The Secret Worldwide Transit Cabal
Wednesday, February 26, 2003
Wendell Cox Is Not Mediocre, But Sometimes, He's Dense -- 1
"It is the unfortunate destiny of the ridiculous to be subject to ridicule."
James Howard Kunstler
"Truth passes through three phases: 1) It is ridiculed. 2) It is violently opposed. 3) It is accepted as self-evident." Albert Schopenhouer. In the United States, rail is currently passing through Phase Two.
From the Cabalmaster:
The Secret Worldwide Transit Cabal is pleased to bring you the results of our latest random visit to "The Public Purpose" / "Demographia."
We spotted a page titled "International Urban Rail: Passengers per Line Mile By City" (see: www.publicpurpose.com/ut-wrail.htm). The "test" statistic -- presented without supporting data (as usual . . . ) is annual passengers per line-mile. Cities and systems are arranged in rank order, and an index is computed -- although we don’t fathom what this index, normalized on Hong Kong’s MTR, is supposed to demonstrate.
Similar pages include:
"Urban Rail Productivity: Selected International Urban Areas" (see: www.publicpurpose.com/ut-intlrrprod.htm).
"Urban Rail Productivity: Selected International Urban Areas Ranked" (see: www.publicpurpose.com/ut-intlrrprodtok.htm). This page compares systems in other cities to those in Tokyo.
We TransitCabalists are not impressed, nor should you be (but you know we're opinionated, don't you?). All the compiler(s) did was divide annual boarding counts by total route length. This tells nothing at all about "transportation" -- that is, travel. Putting it another way, "The Public Purpose" presentations make sense if -- and only if:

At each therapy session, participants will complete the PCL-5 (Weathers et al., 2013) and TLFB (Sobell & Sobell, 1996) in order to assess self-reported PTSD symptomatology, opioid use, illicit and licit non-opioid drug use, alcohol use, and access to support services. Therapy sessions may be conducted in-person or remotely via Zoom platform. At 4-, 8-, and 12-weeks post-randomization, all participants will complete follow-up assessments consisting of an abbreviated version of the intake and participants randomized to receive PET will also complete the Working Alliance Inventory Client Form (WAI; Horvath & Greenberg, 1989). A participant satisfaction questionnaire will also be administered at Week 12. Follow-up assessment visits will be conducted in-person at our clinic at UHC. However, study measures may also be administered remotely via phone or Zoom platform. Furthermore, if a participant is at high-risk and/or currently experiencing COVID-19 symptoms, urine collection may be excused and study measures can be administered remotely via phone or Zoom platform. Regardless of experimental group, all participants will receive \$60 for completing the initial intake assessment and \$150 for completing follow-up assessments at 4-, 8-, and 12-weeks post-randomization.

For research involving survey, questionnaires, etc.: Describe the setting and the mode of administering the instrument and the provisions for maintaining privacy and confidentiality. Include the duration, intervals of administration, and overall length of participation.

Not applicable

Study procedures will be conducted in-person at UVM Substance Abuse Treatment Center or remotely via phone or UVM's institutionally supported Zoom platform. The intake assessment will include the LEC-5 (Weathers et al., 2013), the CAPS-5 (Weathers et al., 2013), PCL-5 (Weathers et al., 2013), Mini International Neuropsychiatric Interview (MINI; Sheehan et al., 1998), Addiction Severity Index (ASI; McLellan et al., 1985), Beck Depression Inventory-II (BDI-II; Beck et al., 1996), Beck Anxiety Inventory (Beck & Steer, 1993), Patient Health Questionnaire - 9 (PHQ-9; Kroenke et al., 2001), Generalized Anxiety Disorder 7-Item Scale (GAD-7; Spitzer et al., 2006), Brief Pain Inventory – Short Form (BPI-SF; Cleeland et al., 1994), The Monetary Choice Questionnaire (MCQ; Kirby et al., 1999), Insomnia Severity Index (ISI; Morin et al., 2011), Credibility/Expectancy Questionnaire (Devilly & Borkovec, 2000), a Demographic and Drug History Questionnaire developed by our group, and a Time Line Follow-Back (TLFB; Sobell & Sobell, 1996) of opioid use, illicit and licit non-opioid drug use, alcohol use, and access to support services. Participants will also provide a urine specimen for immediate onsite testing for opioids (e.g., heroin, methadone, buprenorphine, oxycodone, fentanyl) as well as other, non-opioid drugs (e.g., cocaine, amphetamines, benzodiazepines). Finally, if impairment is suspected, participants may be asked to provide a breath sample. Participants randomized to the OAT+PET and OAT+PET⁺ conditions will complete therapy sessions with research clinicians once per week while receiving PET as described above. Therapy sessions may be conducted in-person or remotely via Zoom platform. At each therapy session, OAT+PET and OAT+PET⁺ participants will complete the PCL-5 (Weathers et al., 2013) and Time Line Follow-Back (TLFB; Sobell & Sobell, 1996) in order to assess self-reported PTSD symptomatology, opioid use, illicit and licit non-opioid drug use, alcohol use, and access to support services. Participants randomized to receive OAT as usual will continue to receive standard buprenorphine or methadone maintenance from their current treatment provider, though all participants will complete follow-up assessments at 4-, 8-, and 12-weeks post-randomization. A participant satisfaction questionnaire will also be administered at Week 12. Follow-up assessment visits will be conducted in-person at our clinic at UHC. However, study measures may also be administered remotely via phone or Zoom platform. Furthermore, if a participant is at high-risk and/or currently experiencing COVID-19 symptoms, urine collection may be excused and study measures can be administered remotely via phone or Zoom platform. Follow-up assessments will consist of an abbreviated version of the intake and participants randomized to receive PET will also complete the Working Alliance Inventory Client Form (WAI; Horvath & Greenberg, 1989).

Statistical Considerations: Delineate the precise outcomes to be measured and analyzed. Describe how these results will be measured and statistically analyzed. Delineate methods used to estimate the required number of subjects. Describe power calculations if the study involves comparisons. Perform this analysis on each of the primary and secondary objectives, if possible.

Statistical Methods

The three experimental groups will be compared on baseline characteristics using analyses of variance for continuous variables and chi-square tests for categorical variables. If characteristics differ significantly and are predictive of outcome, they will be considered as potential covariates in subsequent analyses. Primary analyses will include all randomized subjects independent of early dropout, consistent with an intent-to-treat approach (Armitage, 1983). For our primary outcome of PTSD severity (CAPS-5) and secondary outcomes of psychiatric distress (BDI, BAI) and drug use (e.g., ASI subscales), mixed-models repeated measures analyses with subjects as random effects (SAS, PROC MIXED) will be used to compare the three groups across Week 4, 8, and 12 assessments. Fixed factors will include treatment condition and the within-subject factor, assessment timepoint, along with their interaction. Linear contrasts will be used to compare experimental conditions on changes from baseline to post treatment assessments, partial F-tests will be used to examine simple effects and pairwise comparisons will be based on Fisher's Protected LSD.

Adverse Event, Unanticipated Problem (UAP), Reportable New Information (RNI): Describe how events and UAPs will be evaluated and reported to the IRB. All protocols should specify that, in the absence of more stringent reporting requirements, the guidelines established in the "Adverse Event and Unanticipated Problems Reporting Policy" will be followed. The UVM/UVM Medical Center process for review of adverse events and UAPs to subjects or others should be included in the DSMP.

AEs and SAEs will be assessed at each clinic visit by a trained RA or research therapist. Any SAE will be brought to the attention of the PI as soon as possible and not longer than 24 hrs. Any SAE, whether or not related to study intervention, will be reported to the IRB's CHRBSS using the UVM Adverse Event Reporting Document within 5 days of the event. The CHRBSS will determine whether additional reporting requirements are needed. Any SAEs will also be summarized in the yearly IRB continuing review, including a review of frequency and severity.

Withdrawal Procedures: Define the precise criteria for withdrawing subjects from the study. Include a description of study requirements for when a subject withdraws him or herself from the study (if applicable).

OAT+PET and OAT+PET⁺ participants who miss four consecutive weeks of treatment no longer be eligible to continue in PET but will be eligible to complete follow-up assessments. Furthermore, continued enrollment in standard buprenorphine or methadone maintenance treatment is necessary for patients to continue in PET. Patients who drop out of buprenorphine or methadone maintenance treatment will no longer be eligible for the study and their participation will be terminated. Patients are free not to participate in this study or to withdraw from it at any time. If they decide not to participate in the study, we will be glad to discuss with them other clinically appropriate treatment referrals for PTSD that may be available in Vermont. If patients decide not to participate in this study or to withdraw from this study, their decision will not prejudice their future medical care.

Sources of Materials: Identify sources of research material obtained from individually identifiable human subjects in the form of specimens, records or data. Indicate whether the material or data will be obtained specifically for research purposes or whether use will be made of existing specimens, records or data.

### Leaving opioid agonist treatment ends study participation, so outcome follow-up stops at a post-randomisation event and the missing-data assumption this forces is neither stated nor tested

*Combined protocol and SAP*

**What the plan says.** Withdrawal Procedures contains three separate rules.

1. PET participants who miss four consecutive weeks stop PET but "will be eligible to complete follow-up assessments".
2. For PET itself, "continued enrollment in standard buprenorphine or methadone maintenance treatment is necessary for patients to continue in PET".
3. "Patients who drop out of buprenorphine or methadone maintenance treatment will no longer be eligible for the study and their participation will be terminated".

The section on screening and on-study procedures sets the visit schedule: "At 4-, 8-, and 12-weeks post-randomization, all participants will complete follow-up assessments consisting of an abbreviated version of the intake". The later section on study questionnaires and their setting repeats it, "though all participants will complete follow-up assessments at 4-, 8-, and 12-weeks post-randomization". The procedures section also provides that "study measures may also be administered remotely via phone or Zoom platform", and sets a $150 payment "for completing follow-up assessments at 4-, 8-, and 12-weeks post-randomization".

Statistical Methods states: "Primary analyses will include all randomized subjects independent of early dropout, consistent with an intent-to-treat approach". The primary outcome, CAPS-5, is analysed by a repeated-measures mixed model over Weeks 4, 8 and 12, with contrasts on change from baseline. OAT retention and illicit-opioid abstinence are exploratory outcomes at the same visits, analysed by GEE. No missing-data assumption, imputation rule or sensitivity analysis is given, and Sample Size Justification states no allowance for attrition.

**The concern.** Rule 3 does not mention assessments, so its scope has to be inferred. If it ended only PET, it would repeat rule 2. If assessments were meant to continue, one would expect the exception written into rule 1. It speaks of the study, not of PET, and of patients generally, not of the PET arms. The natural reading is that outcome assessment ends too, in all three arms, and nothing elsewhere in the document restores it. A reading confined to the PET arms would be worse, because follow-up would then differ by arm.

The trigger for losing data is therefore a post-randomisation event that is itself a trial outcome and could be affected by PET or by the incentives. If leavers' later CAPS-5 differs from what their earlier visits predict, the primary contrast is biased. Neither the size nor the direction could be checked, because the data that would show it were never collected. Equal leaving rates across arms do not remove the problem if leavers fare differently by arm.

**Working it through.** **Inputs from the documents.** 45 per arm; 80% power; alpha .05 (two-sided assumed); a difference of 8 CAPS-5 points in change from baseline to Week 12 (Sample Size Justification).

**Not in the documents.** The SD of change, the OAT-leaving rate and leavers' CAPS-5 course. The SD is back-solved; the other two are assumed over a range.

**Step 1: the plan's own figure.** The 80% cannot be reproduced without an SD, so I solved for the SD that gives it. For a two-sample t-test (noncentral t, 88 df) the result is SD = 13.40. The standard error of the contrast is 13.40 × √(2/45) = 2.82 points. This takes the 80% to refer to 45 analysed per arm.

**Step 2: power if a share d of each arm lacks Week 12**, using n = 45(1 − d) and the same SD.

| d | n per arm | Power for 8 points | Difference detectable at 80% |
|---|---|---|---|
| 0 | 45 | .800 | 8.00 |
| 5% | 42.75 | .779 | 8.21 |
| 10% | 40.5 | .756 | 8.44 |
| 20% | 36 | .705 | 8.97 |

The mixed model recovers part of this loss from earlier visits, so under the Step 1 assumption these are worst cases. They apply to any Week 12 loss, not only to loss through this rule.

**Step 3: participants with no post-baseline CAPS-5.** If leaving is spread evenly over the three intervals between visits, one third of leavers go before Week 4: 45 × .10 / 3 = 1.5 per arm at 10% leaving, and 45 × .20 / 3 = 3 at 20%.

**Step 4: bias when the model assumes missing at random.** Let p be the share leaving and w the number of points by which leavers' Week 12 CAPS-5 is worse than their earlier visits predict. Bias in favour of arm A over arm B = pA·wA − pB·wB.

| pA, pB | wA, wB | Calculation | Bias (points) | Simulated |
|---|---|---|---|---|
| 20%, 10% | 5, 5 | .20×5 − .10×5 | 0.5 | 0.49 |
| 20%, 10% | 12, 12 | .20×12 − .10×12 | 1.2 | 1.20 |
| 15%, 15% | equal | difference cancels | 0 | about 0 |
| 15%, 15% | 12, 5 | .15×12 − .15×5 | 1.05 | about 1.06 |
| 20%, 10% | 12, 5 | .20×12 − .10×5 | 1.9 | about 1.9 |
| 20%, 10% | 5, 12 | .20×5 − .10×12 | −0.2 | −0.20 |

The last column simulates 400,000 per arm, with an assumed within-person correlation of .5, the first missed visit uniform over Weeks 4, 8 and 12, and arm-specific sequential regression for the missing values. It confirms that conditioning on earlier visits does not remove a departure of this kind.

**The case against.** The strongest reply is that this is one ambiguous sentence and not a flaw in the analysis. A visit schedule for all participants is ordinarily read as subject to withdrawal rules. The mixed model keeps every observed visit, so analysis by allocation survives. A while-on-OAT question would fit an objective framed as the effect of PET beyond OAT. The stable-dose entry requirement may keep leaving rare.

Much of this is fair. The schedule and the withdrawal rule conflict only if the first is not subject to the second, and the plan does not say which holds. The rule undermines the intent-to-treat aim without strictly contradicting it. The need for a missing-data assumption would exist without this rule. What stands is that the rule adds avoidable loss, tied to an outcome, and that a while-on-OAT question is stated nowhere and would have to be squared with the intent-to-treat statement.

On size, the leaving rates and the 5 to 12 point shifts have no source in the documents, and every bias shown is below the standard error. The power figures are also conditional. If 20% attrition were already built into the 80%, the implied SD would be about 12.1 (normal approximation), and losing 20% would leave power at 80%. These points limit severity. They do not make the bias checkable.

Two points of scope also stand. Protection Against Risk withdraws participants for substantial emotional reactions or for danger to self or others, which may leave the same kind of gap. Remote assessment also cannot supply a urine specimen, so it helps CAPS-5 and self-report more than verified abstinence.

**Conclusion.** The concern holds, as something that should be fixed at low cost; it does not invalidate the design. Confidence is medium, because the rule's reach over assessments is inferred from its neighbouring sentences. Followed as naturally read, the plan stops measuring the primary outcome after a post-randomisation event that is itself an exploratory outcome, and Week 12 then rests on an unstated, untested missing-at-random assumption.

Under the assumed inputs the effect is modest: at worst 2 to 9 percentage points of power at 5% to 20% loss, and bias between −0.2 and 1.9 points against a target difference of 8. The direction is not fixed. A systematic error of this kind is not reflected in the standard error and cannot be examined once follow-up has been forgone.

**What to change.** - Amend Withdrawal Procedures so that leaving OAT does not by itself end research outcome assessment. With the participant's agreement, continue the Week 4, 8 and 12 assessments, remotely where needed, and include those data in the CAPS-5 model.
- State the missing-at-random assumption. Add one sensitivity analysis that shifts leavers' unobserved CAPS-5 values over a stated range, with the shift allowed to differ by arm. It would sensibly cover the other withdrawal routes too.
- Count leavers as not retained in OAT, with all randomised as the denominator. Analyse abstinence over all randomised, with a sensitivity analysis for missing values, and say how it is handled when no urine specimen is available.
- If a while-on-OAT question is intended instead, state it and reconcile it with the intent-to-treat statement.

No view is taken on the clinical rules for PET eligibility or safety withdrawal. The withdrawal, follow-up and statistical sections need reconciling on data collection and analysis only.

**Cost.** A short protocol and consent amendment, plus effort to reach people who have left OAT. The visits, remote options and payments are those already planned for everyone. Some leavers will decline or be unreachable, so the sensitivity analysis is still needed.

1) One assumes that the average travel distance for urban rail passengers is the same, worldwide.
2) One doesn't care about average travel distance, which means one doesn't care whether boarding "passengers" travel or not.
(Some of the newest subway stations in Tokyo have "community" areas, including carpet, chairs, table and bookshelves--complete with books and magazines. There may be something to point 2), at least in Tokyo...)
The correct "test" statistic would be traffic density--passenger-miles per mile of route (or pass-km per km of route). Although the unit sounds clumsy, the concept is simplicity itself: The number of passengers transported over each mile of route (in both directions) per year.
(As we've noted before, passenger light-years per light-year of route would also give the same number . . . and might be appropriate for the Denizens of Demographia, whom we think are sometimes out in space.)
Some transit foes who don't like this approach complain that passenger-km or passenger-mi data are "not available." Lame, lame, lame.
Average trip length may often be calculated directly (as from National Transit Database data for U.S. operators). In the absence of passenger-km or passenger-mile data, or traffic-density statistics, average trip length may be estimated with good precision. Reyolds, for example, presents one technique for doing so (Reynolds, D. J. 1971. Research Monograph No. 3: The Urban Transport Problem in Canada, 1970-2000. (Prepared for the Honourable R. K. Andras, Minister Responsible for Housing, Government of Canada.) Ottawa.).
We'll continue with our discussion of density - density of traffic, density of boardings, and density of Wendell - next time.
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